- Use headphones. If you have multiple children doing distance learning, make sure they are using headphones if they are in the same room. It makes a big difference for them if they do.
- Have school supplies ready. Yes, it helps so much to have everything nearby so time is not wasted trying to find school supplies during online instructional time.
- Don’t rush. Try and stay calm and relaxed, even if things get hectic around the house.
- Get exercise. It is important for children and adults to get exercise out if the house on the regular basis. Make sure that walking is a regular part of your day.
- Eat healthy and drink water. Learning is maximized when children are fed and drink water regularly. Aim for high quality foods.
- Dress properly. Remember to dress properly while doing online learning, and this goes for everyone in the household.
- Keep devices charged. Make sure the computers and tablets are charged at night and throughout the day too.
- Maintain proper volume levels. Remind students and adults to keep their personal volume down and use inside voices.
- Continue your social distancing. If you happen to go outside or to grocery shopping, take heed about your physical distancing requirements for your area.
- Plan for the future. Remember that this will end at some point so remind yourself and your children about that.
- Send encouraging messages. Make sure you stay positive in your communications with school district staff and keep on with the encouragement.
- Offer support to the school. Try to volunteer at the school if possible, or offer to pay for supplies or do online orders if needed.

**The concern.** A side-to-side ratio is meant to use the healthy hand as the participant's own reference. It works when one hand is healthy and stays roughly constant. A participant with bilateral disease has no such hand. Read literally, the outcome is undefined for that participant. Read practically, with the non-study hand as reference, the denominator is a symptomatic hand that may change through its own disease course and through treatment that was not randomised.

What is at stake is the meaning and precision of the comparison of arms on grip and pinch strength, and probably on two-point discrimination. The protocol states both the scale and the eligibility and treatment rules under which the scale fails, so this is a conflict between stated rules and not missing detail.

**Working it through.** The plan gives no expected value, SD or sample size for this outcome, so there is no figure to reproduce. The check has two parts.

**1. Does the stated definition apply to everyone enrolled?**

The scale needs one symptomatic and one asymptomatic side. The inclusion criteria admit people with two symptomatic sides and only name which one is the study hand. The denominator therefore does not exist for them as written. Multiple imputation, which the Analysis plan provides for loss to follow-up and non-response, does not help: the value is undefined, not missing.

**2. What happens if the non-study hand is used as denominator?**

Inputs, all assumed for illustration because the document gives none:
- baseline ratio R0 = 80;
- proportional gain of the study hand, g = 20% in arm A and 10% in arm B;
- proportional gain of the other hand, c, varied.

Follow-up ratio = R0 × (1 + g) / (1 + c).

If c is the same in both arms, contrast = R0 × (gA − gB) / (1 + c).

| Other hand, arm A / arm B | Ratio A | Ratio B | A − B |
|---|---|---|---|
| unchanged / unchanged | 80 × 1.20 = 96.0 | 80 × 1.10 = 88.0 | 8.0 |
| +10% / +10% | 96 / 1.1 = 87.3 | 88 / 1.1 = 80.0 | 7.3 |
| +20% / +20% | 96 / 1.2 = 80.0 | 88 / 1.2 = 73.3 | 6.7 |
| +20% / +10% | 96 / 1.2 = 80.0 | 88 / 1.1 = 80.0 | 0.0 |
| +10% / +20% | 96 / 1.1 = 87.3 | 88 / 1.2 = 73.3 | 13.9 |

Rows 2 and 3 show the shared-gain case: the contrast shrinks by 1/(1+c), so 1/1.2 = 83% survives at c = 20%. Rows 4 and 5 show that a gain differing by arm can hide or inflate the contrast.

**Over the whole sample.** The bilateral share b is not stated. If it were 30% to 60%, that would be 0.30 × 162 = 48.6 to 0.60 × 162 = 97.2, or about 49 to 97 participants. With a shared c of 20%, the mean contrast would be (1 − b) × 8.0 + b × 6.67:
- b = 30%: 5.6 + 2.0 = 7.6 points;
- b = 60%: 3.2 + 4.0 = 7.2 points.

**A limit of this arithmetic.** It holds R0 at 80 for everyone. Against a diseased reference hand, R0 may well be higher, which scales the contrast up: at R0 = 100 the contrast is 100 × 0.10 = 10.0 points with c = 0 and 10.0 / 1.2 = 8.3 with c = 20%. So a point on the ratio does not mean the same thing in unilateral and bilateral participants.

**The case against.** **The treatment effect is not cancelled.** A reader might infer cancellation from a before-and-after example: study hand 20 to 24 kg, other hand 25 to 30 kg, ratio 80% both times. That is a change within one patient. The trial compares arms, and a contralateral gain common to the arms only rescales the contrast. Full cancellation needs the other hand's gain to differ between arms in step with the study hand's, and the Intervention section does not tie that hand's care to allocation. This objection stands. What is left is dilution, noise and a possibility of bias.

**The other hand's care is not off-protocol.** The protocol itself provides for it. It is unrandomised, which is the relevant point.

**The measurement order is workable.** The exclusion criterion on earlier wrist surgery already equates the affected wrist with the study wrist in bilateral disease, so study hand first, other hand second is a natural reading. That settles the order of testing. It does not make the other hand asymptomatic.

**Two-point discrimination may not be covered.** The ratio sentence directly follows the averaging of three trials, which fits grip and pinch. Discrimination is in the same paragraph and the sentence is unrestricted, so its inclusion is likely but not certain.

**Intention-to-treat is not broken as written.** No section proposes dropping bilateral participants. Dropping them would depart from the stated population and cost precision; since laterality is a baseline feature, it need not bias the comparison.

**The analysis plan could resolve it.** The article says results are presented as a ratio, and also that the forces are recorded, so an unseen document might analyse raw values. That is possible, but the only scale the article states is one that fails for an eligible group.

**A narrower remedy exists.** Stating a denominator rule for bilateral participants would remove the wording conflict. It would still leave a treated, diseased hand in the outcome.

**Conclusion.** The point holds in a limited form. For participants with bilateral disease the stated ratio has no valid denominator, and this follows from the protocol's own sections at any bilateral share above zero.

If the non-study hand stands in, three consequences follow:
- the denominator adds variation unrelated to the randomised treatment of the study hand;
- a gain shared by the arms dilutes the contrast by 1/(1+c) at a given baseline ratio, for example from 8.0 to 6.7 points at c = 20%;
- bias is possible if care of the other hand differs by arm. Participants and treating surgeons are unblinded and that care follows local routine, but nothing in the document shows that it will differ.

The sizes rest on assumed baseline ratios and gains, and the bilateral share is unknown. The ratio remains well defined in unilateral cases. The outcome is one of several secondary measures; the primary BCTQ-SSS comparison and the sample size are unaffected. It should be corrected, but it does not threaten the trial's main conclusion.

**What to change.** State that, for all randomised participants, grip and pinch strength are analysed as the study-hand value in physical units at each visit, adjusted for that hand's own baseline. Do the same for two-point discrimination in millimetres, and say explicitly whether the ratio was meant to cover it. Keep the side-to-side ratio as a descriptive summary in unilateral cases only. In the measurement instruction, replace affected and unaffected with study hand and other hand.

- Don’t complain. Try not to complain and work at ways to rephrase your concerns.
- Double check before asking. Often you may already have the answers on your child’s paperwork so check there a few times before asking.
- Celebrate success. Share your child’s academic accomplishments at home and be proud of them.
- Find ways to scaffold. Work to augment your child’s subject matter with other materials around the house or from your family’s experiences.
- Do oral history projects. Relatives are a great resource and they will not mind being interviewed.
- Relay technical tips. If you have internet technology experience, make sure to inform the teacher.
- Inform teachers of side projects. Let the educators know if you find other online resources that your children use in their free time.
- Enter education contests. Try to find online spelling bees or things like that.
- Stay competitive. Work with your children on bringing our their best.
- Focus on collaboration. Find ways your child can collaborate with their peers on projects.
- Have a positive mindset. Wake up each day with a can-do attitude and stay that way as long as possible.
As the saying goes, it takes a village to raise a child. That means that parents have their responsibilities and the local school districts have theirs as well.
Do your best to help teachers, educators and school districts be as successful as possible and maximize the amount of learning and education that occurs during distance education and online schooling. When this worldwide crisis is over, we will be proud of how supportive and productive we were together in the pursuit of education and learning.